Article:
In 1988, Peggy McIntosh gave us “White Privilege: Unpacking the Invisible Knapsack” to expand our thinking about the reality that being born white in America means that one is free from a host of pressures and burdens that racial minorities have no choice but to face. In 1989, UCLA Law professor Kimberlé W. Crenshaw coined the phrase “intersectionality” to help us see that American life is best understood from an integrative perspective, emphasizing the intersection of several attributes like gender, race, class, and nation. There is not one aspect of our lives that defines who we are. For nearly 25 years, “white privilege” and “intersectionality” have been standard categories in discussions of race in American life. After reading about these ideas I am wondering why Christians do not use these themes when talking about “racial reconciliation.”
Perhaps the cause of this reticence is that progressives see inequality and privilege as something to be remedied–as something abnormal — whereas a more virtuous understanding of these issues in an imperfect world sees privilege and inequality as a opportunity to practice charity and spread shalom.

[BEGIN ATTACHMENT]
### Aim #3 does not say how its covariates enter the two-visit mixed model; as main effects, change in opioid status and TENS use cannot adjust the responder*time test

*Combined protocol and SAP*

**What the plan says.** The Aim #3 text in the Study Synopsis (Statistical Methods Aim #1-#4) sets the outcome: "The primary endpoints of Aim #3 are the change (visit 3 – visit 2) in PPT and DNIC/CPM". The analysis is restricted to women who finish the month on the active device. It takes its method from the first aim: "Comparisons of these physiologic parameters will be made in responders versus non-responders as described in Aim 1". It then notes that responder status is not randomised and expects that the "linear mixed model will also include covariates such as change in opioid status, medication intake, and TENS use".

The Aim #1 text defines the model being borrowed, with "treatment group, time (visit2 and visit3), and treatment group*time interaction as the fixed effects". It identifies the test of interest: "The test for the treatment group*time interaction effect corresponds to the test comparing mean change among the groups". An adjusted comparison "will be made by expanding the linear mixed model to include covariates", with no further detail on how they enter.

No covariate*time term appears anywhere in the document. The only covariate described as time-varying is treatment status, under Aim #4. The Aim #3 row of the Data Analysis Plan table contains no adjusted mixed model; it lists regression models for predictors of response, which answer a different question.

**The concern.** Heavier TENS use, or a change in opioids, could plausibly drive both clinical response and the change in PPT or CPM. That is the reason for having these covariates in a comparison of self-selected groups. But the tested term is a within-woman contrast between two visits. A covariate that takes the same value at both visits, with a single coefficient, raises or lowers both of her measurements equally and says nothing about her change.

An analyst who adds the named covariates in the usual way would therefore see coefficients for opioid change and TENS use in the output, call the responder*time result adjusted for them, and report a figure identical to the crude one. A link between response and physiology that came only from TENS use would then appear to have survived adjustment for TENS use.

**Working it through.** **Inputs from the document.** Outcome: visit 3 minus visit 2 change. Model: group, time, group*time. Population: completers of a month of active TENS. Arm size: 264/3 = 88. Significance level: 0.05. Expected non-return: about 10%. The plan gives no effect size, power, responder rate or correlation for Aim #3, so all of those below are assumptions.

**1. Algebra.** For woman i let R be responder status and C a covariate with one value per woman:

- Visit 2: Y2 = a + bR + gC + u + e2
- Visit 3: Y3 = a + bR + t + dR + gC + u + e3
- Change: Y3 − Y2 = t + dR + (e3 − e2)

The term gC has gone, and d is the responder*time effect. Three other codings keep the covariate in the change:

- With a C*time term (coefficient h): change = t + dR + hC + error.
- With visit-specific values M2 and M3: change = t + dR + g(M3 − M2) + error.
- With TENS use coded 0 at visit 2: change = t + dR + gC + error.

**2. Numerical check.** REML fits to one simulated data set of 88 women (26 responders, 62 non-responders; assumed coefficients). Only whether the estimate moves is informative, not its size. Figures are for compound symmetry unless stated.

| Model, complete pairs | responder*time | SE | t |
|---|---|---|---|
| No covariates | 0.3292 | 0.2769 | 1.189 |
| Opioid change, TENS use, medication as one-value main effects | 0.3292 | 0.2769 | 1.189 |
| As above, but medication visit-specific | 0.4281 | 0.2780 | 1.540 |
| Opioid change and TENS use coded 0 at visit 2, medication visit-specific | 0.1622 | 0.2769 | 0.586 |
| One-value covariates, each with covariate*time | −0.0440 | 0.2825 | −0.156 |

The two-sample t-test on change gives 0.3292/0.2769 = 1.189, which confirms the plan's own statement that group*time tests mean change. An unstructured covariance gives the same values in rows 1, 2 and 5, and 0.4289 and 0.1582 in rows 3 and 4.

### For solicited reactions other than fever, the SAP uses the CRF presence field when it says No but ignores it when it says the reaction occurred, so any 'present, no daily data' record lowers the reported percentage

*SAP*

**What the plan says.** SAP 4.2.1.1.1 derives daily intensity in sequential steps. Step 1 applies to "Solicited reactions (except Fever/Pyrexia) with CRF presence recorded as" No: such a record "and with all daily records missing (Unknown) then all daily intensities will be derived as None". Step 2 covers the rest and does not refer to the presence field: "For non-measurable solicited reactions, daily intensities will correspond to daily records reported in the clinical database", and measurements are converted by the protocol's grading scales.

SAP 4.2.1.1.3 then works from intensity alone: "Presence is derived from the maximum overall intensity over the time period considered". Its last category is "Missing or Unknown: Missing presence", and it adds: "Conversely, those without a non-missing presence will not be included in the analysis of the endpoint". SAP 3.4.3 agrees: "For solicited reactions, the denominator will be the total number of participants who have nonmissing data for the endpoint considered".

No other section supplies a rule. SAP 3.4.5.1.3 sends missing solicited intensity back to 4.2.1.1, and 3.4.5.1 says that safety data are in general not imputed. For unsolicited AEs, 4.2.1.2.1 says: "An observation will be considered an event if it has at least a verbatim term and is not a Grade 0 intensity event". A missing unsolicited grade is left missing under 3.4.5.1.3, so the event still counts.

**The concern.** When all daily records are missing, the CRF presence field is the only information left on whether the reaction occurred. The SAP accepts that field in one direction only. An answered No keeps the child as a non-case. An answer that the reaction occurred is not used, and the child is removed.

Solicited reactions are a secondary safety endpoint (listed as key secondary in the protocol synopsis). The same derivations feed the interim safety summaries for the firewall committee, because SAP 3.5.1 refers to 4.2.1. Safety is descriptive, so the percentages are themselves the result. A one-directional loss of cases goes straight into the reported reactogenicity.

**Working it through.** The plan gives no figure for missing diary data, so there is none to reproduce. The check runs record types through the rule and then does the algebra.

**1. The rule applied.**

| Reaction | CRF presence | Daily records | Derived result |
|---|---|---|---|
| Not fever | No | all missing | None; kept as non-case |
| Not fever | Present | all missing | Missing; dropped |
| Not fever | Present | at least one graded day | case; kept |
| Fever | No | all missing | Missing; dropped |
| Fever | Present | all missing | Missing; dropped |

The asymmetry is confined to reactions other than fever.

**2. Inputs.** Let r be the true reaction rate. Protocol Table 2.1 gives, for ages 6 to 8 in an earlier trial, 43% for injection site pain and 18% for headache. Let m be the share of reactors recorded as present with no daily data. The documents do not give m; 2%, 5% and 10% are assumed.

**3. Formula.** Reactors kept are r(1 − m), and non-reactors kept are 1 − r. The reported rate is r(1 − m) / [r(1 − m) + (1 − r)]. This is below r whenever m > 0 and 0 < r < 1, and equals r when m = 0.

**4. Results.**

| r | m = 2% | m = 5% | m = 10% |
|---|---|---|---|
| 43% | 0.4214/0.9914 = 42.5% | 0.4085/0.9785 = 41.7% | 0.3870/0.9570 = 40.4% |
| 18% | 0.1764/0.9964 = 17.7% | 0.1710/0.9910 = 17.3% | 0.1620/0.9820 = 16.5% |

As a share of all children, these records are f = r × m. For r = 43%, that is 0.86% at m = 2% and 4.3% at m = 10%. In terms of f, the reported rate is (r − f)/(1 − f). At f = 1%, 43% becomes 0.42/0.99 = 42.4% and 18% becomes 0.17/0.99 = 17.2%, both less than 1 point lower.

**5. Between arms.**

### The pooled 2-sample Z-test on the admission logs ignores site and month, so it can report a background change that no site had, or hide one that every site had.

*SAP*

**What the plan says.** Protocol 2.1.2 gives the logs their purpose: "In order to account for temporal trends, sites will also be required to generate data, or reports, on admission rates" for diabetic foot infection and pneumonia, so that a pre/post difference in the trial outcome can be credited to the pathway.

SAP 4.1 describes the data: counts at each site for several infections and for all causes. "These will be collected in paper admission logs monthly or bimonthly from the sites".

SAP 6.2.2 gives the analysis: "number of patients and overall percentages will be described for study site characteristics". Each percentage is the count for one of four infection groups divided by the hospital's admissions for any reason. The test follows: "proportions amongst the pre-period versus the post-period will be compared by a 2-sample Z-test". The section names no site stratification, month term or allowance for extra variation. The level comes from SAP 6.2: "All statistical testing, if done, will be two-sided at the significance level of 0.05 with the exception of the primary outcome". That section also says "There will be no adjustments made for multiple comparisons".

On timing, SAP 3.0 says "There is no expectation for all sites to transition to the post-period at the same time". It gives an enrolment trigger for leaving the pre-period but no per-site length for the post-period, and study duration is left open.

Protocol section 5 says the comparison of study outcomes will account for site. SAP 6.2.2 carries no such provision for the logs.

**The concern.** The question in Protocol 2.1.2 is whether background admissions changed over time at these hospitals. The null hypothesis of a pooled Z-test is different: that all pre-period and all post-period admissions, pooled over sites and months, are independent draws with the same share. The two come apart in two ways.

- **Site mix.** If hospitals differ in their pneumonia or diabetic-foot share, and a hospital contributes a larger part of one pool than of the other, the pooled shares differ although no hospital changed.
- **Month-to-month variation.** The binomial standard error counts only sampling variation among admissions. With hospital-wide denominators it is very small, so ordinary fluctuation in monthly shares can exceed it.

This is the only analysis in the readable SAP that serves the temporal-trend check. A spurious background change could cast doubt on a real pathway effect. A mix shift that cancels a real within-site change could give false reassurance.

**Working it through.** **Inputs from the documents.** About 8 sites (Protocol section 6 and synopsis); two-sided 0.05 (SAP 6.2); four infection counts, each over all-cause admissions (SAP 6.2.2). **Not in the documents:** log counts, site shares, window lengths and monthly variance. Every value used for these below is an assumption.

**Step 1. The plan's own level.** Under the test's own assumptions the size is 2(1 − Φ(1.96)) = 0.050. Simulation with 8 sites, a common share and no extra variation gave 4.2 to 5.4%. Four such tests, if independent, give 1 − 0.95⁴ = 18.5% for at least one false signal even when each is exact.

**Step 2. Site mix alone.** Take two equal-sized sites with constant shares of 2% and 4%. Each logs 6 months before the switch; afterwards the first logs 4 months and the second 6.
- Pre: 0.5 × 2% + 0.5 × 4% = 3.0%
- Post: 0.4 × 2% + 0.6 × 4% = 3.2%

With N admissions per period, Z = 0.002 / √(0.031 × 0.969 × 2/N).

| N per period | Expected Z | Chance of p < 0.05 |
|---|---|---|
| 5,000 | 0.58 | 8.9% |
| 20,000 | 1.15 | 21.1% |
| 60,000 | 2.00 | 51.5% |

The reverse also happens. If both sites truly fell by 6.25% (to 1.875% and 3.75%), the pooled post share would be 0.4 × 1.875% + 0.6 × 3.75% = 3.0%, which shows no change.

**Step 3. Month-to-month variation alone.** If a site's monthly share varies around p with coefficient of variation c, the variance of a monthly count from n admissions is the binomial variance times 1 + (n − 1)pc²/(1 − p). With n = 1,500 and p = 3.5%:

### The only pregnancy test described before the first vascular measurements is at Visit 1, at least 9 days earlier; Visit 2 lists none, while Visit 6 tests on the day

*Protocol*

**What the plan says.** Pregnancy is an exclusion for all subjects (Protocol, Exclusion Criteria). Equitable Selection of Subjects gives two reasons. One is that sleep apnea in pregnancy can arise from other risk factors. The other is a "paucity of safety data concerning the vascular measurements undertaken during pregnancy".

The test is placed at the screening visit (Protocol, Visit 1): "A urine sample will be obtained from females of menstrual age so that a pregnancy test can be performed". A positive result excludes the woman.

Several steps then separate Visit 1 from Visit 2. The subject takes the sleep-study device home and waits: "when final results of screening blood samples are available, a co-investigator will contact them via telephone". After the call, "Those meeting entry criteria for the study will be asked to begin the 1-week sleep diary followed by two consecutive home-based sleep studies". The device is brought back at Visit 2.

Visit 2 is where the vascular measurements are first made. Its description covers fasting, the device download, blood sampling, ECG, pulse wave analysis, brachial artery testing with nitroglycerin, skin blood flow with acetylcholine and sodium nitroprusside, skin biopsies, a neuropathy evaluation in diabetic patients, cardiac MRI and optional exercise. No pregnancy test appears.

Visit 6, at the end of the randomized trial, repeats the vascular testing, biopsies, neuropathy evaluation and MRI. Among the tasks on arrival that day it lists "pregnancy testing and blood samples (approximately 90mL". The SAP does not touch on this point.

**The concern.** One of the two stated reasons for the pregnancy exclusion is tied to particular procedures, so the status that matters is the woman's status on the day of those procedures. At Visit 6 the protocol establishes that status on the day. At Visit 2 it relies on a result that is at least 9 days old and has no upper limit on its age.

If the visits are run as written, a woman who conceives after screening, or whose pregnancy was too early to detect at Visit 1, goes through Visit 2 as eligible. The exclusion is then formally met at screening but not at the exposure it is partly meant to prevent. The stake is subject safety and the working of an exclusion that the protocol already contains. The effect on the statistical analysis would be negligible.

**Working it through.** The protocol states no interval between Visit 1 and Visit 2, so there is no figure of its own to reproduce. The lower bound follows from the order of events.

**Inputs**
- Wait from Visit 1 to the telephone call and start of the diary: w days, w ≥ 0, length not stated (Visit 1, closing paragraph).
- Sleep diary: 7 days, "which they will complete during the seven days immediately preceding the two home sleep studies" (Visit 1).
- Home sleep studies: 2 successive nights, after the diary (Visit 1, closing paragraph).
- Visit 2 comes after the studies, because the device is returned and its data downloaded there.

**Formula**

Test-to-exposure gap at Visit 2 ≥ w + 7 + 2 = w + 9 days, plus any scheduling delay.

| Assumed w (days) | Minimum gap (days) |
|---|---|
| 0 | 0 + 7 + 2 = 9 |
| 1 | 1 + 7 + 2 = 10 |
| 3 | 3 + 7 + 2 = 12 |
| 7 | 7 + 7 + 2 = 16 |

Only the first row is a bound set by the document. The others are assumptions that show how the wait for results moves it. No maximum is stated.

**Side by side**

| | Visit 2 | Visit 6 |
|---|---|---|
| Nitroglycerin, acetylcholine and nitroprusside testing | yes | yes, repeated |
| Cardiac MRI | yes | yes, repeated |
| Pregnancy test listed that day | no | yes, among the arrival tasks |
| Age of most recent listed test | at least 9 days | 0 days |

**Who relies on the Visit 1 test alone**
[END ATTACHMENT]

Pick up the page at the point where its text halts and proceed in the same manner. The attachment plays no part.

Since the release of my book Aliens In The Promise Land in 2013, I am bringing to a close my work on race and evangelicalism. If the goal is to demonstrate that being made in the image of God and having equality in the gospel (Gen 1:26-28; Gal 3:28) has implications for daily life, there needs be a more dynamic discussion beyond “racial reconciliation.” In fact, it seems to me that evangelicals will not make progress on race until the discussion advances integrative concepts like “white privilege” and “intersectionality.” “Racial reconciliation” does not cut deep enough and often ignores the intersections and the roles of class and social power.